JC heeft wat info gepost over de PIII en Intel's PII variant voor mobiel gebruik. Zijn conclusie: de mobiele PII is door z'n snellere cache waarschijnlijk sneller dan de PIII! Intel blijft me verbazen...
In defense of Intel: You know, I'm usually hard on the fellows, but there's one thing I have to back them up with lately. The new Pentium II PE mobile processor, earlier known to us by the cooler codename "Dixon", packs in 256k of on-chip L2 cache, instead of 512k of much slower L2 off the main silicon.
As a result, these notebook processors pack more of a punch (eg..they're faster) than their desktop counterpart Pentium II. In fact, they're likely even faster than the Pentium !!!. I'm starting to hear complaints here and there that Intel is holding back the design from the desktop market, and people are hence getting screwed with slower chips.
I want to just take a couple seconds aside to explain why these faster chips are only being offered for notebooks. Basically, the size of the die of the Dixon is rather immense, being probably about 35% larger than the Pentium II die and over twice the size of the K6-2. Because of a larger size, not only can Intel fit fewer of the chips onto each production wafer (hence they can't make as much), but the percentage of bad chips shoots up as the size goes up.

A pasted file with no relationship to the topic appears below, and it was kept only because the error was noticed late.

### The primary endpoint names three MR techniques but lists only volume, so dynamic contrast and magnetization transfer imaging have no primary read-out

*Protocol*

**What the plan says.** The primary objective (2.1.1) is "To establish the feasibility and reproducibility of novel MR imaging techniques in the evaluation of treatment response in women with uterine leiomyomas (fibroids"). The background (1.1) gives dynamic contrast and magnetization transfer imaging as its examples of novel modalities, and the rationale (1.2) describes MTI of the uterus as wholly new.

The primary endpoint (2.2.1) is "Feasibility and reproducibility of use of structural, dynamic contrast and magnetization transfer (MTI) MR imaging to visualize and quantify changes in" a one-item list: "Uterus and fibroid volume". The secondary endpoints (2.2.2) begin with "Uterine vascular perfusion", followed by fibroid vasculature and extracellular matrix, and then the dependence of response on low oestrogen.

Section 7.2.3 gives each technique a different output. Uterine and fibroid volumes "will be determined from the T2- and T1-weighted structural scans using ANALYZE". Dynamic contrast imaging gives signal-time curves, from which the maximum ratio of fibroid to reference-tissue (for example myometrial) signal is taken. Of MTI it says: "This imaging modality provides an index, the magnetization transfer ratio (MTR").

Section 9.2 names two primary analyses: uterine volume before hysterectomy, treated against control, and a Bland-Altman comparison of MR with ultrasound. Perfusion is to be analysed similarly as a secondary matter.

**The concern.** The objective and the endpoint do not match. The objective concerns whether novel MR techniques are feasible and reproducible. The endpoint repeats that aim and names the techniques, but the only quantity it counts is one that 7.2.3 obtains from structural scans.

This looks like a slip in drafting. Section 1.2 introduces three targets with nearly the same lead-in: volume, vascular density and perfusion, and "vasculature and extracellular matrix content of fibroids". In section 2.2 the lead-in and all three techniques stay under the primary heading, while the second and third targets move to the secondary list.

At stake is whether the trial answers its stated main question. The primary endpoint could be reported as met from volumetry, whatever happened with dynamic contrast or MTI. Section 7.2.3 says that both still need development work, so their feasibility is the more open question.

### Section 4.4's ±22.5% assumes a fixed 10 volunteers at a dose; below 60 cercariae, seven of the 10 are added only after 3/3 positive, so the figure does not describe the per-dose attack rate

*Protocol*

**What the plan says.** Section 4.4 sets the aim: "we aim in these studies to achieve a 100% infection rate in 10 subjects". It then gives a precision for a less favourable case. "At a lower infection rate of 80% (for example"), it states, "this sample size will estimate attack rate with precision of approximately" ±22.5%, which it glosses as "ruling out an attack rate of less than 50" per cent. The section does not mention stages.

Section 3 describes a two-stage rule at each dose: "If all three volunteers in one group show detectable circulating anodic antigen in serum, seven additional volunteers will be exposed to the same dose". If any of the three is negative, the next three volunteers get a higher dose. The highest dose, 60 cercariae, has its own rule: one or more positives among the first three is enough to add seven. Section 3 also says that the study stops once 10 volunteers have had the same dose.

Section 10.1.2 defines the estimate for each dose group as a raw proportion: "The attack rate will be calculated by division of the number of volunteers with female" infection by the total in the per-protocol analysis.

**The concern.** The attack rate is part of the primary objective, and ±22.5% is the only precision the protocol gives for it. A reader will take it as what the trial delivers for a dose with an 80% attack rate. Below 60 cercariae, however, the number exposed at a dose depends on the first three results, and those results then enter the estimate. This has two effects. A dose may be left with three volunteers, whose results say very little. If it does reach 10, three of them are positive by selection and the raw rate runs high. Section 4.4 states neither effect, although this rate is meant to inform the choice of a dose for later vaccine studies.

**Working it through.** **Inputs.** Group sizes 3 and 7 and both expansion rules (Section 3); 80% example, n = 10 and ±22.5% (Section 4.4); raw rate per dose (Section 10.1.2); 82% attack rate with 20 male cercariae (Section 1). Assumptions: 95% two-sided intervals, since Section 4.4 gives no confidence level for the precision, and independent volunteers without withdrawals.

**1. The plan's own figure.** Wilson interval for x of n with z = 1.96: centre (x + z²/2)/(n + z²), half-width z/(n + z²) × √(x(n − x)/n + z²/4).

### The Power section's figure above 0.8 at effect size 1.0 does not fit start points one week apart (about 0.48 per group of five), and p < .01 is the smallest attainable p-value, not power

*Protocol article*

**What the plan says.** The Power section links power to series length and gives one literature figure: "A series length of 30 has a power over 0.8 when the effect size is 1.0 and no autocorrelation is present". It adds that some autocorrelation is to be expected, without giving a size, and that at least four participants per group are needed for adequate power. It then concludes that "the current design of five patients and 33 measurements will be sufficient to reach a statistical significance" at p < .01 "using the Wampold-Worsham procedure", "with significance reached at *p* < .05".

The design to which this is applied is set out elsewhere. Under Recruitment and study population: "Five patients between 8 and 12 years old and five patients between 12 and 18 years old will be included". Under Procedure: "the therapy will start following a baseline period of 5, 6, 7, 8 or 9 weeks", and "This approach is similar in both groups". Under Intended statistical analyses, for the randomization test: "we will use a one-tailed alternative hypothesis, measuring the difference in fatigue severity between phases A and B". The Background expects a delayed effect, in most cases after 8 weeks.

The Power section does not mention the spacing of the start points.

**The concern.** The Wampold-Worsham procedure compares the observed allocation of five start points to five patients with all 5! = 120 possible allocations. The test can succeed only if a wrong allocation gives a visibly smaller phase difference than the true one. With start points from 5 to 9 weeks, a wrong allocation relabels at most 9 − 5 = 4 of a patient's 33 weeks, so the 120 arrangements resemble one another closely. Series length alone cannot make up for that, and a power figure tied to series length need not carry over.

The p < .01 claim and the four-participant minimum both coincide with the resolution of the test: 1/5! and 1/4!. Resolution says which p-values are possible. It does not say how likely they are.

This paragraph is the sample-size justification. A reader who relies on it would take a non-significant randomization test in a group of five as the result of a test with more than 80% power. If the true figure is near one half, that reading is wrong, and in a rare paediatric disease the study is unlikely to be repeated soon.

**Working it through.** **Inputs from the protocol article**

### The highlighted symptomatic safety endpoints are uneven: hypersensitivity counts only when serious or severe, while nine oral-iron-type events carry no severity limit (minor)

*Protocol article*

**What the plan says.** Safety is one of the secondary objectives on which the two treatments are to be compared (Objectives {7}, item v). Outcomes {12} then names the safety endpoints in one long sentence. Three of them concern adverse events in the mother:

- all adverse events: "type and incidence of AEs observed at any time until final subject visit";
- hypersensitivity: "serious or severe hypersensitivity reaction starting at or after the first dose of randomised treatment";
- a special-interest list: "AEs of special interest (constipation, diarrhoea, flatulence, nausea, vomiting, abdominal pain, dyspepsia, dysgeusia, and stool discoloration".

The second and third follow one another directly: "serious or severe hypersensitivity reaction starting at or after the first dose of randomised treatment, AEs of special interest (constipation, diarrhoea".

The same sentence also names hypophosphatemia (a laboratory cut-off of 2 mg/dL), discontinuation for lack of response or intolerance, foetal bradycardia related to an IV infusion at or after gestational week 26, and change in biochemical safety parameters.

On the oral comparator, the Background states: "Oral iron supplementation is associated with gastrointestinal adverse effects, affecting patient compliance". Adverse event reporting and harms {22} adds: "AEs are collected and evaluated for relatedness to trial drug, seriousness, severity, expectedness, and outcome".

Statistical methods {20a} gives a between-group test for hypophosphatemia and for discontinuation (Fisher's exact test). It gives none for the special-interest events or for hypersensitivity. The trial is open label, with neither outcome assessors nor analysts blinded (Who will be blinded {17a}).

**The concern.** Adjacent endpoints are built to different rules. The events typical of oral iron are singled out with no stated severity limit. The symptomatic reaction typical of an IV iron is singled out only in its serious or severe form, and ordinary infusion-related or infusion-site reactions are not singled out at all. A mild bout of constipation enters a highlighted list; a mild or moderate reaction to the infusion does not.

So, the yields of the PE chip are likely not capable enough for the desktop market. Intel can only relegate it to a market with higher profit margins and less demand -- the notebook market. Basically, Intel will port these chips over to the desktop market in the second half of this year (with KNI/SSE added, of course). This will happen after Intel goes through with their die shrink from 0.25um to 0.18um (which'll basically have the effect of chopping the die sizes in half). The 0.18um chips, by the way, are currently codenamed Coppermine.